I use the acronym IDEAS as a reminder for what to look for when I’m editing. This stands for Imagery; Dialog; Emotion; Action; Suspense. All of these are important story elements. The balance may vary with genre, but each is essential. After you finish your first draft, these are some things to watch for and make sure you haven’t left anything  out. You may have envisioned the story in your head while you were writing, but did you give the reader enough information to do the same?

Today’s Writing Tip

alphabets-copy

Use your POV character’s name sparingly. Some authors seem to think they need to use it repeatedly, even when it’s clear (or should be, if written properly) who’s doing what. Same goes for the other characters as well.

It drives me crazy when authors do this. Unfortunately, the editor in me kicks in when I read something that’s not well-written. Then I start rewording sentences in my head and rolling my eyes rather than staying connected with the story. I’m reading a book right now that has an interesting plot and quite a few good qualities except the author repeatedly makes the same mistakes, such as this one.  He also uses far too many prepositional phrases, which often introduce redundancy as well.

When you’re editing your work, pay attention when you use the POV character’s name more than once in a paragraph, or even too many times on a page. If it’s clear who’s involved in the action or speaking, you don’t need to repeat the name. This is why we have pronouns! Use them!

Today’s Writing Tip

laptop-copy

Editing can be painful. As authors, our words are our children and can be hard to delete, even when we know a scene needs to go. One way to soften the blow is to cut and paste it into an “edits” file arranged by chapter. If you decide to put it back, it’s there.

If you eventually decide it really wasn’t needed, it’s a lot easier to zap that file when the final version goes to press. On the other hand, if you have a real blockbuster on your hands, at some point you may want to work them back in for an “expanded” version or literary “director’s cut” you release later.

Today’s Writing Tip

blank copy

Don’t worry about those pesky adverbs during your first draft, when such concerns can interrupt your creative flow. When you’re following your muse capturing your story for the first time, don’t fuss over such things.  However, this is one area to attack on your first edit. This is accomplished easily by using  your word processor’s “Search” function to find all words ending in “ly”. At that time you can put on your thinking cap and replace it with a strong verb. (Thanks to author Jeanne Foguth for this great tip!)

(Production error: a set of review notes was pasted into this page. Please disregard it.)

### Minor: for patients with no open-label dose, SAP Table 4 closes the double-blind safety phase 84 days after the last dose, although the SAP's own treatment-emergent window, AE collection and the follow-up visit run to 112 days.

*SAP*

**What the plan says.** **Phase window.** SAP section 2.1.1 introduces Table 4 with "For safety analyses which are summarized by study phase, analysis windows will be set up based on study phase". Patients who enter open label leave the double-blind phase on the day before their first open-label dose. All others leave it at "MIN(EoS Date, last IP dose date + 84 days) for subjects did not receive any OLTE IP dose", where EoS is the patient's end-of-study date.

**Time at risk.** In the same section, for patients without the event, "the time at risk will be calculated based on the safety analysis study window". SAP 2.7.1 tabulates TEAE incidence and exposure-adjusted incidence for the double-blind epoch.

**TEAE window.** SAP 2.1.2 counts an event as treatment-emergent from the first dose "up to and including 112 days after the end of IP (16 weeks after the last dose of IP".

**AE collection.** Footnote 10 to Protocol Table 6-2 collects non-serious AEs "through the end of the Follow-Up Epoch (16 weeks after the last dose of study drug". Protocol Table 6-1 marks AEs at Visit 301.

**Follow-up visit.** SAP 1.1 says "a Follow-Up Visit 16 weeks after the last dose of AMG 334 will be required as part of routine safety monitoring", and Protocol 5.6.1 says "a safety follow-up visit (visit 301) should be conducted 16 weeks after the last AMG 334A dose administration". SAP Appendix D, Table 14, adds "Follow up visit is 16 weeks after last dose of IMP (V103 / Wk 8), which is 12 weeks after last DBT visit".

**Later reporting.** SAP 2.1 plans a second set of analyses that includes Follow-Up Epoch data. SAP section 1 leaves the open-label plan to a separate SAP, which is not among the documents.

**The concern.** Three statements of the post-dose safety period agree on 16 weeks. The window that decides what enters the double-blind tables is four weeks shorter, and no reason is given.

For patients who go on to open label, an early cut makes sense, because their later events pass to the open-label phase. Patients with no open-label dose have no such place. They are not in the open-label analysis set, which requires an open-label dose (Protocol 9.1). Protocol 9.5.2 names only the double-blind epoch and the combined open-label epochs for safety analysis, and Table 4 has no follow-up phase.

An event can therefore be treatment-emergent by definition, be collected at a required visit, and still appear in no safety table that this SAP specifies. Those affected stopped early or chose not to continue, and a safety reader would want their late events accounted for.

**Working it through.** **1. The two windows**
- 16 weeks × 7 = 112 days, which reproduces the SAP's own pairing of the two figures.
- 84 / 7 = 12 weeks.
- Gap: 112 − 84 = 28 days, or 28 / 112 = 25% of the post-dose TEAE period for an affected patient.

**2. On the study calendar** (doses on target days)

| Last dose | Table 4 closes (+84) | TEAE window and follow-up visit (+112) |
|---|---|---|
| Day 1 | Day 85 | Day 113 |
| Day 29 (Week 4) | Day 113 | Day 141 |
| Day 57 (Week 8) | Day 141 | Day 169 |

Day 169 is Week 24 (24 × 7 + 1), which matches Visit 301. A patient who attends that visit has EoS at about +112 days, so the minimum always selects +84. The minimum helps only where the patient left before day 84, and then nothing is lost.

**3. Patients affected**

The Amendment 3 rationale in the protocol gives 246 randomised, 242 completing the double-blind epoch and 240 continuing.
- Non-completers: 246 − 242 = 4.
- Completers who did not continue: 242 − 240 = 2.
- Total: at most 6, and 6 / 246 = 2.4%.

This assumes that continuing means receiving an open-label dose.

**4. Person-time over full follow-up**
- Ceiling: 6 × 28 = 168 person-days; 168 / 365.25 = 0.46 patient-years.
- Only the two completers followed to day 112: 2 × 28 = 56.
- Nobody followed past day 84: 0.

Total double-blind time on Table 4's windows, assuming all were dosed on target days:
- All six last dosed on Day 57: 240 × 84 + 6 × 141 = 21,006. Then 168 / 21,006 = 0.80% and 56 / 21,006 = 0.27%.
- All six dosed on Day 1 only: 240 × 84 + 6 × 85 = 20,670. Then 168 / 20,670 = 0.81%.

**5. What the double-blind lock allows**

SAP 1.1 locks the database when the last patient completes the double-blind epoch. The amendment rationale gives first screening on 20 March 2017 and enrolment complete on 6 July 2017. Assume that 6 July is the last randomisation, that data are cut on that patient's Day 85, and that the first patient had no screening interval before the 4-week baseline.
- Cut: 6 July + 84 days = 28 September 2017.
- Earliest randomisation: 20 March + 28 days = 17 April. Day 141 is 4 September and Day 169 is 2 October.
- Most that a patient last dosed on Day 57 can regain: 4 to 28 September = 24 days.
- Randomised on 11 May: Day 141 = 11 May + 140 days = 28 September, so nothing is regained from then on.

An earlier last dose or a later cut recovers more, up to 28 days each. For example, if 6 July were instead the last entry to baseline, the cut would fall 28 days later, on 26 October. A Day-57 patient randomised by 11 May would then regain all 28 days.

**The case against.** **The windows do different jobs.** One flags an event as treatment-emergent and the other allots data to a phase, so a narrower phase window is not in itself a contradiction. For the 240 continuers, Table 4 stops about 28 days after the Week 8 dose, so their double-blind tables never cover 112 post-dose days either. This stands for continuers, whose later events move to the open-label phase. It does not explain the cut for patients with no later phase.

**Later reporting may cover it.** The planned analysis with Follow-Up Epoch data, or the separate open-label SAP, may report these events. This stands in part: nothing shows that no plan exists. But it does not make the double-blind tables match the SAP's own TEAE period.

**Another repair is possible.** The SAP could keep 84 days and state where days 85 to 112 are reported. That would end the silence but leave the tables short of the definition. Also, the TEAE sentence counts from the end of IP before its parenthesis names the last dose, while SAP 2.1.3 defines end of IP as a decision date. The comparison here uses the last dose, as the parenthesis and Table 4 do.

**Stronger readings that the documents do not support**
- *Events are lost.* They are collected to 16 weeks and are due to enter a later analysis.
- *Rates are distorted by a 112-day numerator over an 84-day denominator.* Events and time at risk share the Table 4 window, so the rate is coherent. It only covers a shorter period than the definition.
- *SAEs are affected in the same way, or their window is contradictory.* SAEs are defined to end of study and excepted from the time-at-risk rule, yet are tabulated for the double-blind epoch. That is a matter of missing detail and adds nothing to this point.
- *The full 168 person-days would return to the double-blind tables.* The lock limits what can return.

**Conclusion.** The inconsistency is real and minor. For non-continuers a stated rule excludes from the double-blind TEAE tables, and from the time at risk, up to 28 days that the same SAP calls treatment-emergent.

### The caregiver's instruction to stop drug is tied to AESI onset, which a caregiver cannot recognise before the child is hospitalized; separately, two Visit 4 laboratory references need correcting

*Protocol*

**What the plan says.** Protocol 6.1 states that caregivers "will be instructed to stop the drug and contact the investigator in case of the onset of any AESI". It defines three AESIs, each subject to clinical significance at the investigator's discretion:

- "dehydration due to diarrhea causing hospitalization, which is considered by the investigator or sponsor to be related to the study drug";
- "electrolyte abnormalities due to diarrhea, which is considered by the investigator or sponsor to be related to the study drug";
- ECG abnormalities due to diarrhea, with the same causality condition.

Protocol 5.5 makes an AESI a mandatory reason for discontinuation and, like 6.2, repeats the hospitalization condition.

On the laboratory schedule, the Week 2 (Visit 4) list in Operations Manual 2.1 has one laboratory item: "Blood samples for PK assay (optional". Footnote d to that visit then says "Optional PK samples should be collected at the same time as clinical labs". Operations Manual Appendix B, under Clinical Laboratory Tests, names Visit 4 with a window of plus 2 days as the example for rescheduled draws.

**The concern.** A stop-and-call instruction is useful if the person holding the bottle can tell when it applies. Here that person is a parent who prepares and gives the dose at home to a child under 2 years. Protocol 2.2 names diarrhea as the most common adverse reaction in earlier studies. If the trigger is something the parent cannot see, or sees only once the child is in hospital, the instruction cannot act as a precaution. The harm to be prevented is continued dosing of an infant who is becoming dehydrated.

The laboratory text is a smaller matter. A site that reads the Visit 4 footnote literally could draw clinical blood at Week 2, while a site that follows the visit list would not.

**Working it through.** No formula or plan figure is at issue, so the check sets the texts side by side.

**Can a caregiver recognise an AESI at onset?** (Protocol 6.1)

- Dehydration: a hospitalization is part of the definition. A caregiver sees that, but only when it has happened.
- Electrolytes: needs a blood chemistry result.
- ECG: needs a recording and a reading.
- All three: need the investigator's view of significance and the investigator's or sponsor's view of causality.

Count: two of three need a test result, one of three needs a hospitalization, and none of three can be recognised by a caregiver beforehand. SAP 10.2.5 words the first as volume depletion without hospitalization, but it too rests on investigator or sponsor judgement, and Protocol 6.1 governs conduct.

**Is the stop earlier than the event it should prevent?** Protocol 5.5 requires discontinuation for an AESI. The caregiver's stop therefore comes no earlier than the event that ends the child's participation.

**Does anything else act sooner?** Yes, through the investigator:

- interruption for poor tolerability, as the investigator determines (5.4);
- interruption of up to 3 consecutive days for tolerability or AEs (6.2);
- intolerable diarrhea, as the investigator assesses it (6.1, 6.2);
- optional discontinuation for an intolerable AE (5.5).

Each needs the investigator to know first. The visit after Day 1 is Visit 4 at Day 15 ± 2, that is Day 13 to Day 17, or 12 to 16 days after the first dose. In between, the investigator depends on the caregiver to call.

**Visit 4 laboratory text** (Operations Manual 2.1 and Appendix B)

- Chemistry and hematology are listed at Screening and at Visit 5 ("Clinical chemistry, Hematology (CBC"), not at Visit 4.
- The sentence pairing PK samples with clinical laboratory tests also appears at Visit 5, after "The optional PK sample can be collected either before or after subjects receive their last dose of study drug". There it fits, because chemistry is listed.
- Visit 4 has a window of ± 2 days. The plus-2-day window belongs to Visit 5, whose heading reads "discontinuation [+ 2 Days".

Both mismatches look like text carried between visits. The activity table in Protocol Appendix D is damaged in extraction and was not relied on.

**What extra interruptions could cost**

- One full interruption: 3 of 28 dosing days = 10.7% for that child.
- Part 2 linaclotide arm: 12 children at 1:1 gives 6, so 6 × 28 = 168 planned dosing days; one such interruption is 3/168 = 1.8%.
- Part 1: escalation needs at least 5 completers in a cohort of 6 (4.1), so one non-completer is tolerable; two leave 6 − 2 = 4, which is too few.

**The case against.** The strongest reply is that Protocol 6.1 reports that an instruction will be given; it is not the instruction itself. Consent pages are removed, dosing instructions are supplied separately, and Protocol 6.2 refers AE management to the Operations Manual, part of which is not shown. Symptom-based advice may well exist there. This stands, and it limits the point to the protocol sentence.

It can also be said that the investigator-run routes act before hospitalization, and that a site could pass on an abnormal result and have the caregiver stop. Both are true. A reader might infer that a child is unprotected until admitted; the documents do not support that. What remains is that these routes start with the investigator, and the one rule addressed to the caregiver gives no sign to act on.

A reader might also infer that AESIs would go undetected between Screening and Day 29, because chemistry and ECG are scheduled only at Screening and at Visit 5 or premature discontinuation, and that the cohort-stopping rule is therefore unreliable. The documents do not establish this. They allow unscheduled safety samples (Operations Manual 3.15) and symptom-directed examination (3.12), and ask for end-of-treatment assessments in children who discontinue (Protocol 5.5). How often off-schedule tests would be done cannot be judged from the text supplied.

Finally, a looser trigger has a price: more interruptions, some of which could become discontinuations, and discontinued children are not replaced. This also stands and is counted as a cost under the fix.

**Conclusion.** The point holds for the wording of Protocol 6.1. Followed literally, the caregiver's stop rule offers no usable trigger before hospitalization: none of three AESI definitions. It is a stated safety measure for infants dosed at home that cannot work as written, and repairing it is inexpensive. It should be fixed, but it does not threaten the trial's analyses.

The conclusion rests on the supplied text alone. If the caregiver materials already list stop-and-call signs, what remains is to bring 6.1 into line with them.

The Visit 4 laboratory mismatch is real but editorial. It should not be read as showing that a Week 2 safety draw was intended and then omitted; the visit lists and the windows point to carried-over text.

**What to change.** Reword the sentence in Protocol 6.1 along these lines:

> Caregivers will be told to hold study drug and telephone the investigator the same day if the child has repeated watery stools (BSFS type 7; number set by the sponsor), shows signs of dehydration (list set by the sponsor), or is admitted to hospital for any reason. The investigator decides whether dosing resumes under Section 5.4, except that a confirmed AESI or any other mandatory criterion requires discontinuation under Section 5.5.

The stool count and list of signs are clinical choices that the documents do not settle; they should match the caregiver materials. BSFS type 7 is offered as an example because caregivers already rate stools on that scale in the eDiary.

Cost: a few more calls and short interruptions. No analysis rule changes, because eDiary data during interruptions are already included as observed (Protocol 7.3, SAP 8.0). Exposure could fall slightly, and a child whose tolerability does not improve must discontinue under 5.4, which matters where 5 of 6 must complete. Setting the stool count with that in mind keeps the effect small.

Today’s Writing Tip

blank-3164721_1280 copy

When rewording a sentence, make sure you take out any words that no longer belong. Many editing faux pas examples I find involve extraneous words that weren’t deleted when a change was made. This is another case where the author sees what’s supposed to be there, not necessary what is. Reading your final draft aloud may catch these; if not, hope your editor does.

Authors need to realize that many readers notice these things and can be rather unforgiving if it occurs often enough. It’s a distraction that throws them out of the story and shows a lack of professionalism in putting forth the best possible product. A few here and there is one thing, but a preponderance of them and you’ll lose readers. Trust me on that, because I’m one of them.

Today’s Writing Tip

laptop-3087585_1280 copy

When you get to what you think is your final draft, start tightening your story by trimming adverbs, adjectives, and prepositional phrases. Many adverbs go away when you select the correct verb. Make sure adjectives contribute to imagery or emotional impact and avoid repeating them. Prepositional phrases are often necessary for clarity, but make sure it’s really needed and that you don’t repeat the same information later.  Read the sentence without each of these items to see what, if anything, they contribute.

Today’s Writing Tip

home-office-336378_1280 copy

Read your work out loud as part of your editing process. If you find yourself saying something different than what’s written, consider rewording it accordingly. If it’s awkward when read aloud, it’s not the most natural wording. Even better, read it aloud into a recorder and then listen, especially if you’re an audio-type. This is very effective for catching redundancies.